Reciprocity laws of various kinds play a central role in number theory. In the easiest case, one obtains a transparent formulation by means of roots of unity, which are special values of exponential functions. A similar theory can be developed for special values of elliptic or elliptic modular functions, and is called complex multiplication of such functions. In 1900 Hilbert proposed the generalization of these as the twelfth of his famous problems. In this book, Goro Shimura provides the most comprehensive generalizations of this type by stating several reciprocity laws in terms of abelian varieties, theta functions, and modular functions of several variables, including Siegel modular functions.
This subject is closely connected with the zeta function of an abelian variety, which is also covered as a main theme in the book. The third topic explored by Shimura is the various algebraic relations among the periods of abelian integrals. The investigation of such algebraicity is relatively new, but has attracted the interest of increasingly many researchers. Many of the topics discussed in this book have not been covered before. In particular, this is the first book in which the topics of various algebraic relations among the periods of abelian integrals, as well as the special values of theta and Siegel modular functions, are treated extensively.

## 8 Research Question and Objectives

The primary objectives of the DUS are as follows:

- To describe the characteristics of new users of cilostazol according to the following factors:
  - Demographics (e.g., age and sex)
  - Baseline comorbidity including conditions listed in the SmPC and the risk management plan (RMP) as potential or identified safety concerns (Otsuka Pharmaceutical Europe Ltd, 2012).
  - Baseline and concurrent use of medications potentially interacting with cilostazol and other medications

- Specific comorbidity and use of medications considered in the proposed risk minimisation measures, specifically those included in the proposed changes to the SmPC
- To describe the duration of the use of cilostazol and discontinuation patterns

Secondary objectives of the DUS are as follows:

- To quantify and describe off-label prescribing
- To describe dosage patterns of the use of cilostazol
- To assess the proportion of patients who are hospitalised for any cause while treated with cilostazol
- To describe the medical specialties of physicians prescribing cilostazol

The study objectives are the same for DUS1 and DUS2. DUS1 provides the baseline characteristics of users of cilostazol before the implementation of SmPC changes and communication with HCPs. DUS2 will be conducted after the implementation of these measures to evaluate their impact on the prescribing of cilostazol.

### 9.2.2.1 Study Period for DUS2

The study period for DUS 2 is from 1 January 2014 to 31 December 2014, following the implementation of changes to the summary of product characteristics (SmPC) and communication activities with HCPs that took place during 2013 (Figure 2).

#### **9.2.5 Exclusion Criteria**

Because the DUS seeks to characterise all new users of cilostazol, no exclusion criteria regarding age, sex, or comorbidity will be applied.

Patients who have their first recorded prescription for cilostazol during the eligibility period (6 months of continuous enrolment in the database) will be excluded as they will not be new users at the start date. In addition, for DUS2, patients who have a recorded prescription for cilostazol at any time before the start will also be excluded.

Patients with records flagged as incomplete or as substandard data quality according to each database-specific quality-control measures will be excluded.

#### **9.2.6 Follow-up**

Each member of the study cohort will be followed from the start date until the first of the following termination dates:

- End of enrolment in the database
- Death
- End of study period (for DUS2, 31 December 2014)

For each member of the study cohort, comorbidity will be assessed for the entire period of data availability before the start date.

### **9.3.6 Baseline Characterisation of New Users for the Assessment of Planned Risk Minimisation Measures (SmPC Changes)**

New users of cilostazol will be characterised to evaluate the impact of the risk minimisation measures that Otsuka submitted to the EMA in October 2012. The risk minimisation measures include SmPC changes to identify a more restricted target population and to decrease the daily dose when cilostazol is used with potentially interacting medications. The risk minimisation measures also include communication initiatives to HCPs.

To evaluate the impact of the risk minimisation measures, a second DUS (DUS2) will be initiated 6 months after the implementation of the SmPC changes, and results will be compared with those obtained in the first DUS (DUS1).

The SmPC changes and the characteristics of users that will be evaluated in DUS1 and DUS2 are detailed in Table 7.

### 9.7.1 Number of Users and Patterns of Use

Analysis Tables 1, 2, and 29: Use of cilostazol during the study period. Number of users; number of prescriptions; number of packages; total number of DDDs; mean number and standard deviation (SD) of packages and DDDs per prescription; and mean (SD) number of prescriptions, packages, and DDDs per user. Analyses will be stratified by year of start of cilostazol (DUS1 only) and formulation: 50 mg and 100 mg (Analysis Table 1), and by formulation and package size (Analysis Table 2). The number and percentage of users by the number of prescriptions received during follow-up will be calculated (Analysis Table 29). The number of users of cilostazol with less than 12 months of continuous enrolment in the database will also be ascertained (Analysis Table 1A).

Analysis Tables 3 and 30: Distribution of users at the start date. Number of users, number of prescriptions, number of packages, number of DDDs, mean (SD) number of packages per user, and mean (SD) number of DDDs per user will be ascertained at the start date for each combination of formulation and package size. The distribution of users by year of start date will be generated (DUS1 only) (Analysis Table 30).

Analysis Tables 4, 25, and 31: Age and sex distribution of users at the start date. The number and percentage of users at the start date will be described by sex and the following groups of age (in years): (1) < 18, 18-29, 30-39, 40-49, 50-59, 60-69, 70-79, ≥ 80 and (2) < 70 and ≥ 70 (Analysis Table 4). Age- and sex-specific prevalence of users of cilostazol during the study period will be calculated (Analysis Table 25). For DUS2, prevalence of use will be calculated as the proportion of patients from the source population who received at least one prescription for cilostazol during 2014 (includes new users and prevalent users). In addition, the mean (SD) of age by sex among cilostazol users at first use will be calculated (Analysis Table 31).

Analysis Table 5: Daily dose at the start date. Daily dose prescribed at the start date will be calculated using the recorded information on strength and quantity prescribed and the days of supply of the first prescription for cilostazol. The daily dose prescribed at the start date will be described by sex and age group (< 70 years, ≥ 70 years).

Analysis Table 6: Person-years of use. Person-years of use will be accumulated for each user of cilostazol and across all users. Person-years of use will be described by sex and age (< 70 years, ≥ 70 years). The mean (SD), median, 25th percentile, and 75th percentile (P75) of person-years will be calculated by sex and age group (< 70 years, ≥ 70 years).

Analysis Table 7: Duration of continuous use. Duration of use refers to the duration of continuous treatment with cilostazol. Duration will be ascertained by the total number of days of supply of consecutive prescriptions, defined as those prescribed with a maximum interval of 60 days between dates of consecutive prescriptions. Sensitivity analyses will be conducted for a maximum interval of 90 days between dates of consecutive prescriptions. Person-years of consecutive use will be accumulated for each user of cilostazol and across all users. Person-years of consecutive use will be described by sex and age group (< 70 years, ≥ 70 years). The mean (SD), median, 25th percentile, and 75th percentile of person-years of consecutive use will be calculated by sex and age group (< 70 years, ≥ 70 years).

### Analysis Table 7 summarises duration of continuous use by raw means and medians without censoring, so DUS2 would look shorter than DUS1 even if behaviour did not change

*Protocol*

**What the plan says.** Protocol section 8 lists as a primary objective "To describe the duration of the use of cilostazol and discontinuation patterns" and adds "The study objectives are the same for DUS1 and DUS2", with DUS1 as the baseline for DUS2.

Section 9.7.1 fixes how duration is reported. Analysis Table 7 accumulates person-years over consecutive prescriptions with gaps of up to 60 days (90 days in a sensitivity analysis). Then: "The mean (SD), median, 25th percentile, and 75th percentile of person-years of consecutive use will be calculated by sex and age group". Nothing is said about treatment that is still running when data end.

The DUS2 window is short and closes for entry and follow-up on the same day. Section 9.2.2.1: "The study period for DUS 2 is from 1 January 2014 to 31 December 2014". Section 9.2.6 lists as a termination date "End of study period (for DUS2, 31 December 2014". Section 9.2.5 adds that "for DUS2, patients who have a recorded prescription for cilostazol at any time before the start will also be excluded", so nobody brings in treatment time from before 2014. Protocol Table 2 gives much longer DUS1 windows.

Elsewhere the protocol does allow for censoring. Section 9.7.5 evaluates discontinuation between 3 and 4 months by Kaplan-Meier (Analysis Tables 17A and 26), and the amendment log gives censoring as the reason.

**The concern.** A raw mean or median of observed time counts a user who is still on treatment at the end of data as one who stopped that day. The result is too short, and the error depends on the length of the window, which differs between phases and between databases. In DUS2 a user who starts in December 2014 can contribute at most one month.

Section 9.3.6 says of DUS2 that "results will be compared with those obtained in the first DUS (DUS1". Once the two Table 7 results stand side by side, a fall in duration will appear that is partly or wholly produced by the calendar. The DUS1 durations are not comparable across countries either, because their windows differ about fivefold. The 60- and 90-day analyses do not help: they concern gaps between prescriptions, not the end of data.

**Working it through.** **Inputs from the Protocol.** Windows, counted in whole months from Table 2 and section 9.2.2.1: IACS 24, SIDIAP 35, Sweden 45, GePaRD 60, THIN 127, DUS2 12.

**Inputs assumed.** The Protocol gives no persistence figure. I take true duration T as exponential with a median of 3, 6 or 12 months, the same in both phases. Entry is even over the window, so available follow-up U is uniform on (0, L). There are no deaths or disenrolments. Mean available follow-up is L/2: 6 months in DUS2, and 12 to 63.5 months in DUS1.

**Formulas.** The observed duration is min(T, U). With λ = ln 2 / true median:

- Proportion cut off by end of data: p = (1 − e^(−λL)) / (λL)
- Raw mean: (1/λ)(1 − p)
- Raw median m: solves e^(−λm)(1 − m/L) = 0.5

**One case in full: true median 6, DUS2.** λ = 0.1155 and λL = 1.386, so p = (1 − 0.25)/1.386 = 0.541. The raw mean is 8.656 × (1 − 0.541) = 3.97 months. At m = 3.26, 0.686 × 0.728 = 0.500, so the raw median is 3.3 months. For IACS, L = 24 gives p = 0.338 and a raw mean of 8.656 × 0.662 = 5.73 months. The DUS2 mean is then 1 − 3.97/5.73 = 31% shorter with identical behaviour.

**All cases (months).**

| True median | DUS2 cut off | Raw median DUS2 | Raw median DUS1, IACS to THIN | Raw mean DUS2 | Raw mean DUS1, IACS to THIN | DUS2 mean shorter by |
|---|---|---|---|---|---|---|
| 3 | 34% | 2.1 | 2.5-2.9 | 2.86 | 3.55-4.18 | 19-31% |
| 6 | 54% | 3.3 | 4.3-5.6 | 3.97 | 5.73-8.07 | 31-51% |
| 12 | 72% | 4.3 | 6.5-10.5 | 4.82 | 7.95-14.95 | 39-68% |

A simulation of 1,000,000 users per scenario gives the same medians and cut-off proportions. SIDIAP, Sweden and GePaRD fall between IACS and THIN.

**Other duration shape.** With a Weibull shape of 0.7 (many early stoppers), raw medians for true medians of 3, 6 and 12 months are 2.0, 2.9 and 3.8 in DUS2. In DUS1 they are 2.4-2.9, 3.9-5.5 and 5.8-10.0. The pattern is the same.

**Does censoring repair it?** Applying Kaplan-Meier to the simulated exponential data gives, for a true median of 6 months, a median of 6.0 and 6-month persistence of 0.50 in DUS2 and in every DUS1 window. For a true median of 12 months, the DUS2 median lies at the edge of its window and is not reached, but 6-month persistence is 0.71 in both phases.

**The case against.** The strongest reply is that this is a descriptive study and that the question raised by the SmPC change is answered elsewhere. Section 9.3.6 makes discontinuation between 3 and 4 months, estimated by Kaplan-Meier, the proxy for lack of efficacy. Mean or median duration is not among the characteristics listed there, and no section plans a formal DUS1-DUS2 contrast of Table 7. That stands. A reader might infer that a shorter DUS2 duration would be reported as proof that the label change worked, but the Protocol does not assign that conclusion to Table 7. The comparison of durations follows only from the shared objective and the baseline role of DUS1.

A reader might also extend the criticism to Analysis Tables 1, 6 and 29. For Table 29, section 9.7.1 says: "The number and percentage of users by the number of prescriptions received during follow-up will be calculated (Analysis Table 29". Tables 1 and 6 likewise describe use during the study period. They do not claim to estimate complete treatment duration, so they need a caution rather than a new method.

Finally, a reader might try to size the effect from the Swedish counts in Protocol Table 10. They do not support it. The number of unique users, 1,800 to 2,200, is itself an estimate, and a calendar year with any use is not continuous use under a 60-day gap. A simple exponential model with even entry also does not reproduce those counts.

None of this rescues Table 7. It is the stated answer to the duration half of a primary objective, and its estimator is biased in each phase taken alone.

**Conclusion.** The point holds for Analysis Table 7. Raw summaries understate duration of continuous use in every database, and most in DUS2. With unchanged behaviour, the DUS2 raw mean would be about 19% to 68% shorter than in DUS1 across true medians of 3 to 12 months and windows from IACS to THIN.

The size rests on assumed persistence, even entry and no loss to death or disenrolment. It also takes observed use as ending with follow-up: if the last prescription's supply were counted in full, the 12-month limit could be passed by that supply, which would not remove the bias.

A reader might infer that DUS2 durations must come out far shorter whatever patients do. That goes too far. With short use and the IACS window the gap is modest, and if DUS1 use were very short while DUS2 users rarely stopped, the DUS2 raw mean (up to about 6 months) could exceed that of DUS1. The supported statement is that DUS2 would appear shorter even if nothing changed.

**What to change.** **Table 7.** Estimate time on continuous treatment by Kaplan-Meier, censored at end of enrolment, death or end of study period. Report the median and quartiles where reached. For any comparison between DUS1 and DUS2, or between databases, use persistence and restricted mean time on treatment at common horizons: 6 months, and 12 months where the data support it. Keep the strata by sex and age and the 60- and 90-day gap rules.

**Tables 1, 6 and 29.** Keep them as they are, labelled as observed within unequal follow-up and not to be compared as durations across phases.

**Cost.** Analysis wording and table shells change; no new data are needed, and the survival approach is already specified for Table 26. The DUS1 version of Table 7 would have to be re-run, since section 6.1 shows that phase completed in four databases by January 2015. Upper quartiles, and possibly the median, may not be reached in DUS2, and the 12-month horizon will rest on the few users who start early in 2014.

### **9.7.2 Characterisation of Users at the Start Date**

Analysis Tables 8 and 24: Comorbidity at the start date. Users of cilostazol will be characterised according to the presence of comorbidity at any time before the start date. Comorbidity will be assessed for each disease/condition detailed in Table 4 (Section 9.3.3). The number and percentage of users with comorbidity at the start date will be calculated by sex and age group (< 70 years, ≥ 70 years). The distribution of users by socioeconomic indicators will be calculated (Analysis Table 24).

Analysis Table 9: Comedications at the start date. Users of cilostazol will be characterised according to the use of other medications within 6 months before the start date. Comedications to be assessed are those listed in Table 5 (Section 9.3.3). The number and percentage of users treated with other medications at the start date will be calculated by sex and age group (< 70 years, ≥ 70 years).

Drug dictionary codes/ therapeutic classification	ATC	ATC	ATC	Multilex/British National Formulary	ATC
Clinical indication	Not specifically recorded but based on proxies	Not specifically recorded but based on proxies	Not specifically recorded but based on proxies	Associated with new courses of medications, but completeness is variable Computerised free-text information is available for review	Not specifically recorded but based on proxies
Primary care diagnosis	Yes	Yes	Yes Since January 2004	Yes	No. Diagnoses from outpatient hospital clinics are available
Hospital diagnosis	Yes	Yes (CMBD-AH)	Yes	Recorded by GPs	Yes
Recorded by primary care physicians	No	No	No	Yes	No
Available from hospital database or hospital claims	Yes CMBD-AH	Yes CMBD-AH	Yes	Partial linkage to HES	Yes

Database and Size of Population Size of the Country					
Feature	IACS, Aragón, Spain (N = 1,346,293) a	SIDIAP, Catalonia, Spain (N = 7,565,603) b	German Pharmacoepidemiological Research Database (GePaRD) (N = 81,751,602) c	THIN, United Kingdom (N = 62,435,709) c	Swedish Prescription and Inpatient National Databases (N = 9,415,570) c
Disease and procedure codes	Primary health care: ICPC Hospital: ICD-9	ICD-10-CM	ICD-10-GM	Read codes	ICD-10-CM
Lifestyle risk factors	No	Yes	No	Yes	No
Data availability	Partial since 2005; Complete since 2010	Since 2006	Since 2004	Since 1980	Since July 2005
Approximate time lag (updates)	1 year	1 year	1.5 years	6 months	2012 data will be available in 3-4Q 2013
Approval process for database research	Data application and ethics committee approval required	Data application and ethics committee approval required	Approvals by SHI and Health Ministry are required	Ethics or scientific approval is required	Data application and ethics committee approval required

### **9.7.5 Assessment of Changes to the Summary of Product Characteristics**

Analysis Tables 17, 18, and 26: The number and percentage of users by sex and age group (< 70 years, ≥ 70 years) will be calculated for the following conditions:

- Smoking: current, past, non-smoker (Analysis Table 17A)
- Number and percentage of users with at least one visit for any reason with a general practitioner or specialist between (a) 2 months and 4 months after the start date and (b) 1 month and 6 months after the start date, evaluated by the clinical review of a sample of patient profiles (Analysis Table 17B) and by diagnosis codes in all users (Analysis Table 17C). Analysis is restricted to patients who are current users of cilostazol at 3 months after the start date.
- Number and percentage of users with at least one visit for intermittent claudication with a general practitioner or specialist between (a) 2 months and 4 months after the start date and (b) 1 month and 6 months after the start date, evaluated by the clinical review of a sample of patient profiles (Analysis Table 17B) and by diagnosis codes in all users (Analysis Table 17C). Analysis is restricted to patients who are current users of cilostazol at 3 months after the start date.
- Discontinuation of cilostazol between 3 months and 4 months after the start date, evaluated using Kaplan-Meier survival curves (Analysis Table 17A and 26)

"[This book] is a beautifully written, self-contained and complete treatment of a subject of which G. Shimura is a founding master, and is a fundamental reference for any researcher or student of the antimetric theory of abelian varieties and modular functions, and in particular of its applications to class field theory."--Bulletin of the London Mathematical Society